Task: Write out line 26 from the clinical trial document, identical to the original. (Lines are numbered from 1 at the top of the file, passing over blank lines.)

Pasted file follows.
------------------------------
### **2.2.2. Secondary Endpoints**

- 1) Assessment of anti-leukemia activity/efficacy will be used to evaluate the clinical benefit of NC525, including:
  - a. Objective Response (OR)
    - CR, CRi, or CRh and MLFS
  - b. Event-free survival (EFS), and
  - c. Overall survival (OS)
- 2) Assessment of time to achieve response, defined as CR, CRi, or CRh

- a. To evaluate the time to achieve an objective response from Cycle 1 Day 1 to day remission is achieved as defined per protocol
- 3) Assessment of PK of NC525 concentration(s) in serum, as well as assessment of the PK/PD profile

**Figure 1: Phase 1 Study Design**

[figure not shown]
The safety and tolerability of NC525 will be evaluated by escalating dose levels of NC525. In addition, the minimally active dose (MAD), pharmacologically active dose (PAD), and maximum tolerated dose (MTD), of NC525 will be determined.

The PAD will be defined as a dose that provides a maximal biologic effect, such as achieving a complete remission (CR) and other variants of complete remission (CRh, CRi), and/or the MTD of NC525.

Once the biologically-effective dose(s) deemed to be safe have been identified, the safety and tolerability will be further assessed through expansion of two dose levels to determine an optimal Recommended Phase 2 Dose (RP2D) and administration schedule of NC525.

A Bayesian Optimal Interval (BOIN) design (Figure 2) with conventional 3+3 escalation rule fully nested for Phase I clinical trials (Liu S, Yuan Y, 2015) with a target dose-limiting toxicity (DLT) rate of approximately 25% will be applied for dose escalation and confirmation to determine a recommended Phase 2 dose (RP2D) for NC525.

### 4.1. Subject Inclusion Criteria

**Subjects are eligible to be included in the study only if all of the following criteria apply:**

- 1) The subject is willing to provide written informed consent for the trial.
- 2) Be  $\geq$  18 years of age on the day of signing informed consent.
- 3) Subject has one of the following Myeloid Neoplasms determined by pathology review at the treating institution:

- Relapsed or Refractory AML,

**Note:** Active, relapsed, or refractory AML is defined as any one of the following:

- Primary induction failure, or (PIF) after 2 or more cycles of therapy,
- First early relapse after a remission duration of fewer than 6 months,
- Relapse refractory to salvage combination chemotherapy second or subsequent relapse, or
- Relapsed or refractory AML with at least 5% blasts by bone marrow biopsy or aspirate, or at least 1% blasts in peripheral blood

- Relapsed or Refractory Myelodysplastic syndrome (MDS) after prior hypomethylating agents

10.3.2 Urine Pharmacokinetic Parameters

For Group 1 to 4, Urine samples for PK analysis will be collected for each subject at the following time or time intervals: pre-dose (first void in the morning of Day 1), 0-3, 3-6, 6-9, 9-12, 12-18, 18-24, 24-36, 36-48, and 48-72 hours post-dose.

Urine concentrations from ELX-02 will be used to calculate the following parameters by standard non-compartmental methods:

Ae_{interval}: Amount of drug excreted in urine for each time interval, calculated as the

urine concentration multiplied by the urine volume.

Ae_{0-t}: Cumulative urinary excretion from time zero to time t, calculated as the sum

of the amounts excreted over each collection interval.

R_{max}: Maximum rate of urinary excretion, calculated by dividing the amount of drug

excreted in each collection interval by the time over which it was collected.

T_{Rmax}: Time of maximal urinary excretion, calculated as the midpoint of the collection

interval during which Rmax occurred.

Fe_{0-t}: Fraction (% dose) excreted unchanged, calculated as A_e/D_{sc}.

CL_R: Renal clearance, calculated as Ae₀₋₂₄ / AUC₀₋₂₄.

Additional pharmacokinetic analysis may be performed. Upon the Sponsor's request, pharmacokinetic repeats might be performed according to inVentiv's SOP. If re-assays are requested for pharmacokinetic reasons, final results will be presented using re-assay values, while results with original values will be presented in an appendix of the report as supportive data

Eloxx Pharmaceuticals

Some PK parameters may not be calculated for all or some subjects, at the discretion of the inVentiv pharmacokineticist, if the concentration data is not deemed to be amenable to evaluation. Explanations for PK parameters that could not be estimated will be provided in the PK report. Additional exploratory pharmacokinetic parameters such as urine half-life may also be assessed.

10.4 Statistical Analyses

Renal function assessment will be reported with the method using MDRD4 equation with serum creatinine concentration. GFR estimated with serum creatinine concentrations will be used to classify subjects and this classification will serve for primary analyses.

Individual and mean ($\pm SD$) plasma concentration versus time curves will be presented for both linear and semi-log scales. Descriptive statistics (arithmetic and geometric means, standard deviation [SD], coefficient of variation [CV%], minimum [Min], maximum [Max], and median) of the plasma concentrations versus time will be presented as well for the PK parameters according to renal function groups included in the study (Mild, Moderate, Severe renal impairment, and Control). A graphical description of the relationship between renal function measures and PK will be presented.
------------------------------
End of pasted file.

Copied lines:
- Relapsed or refractory AML with at least 5% blasts by bone marrow biopsy or aspirate, or at least 1% blasts in peripheral blood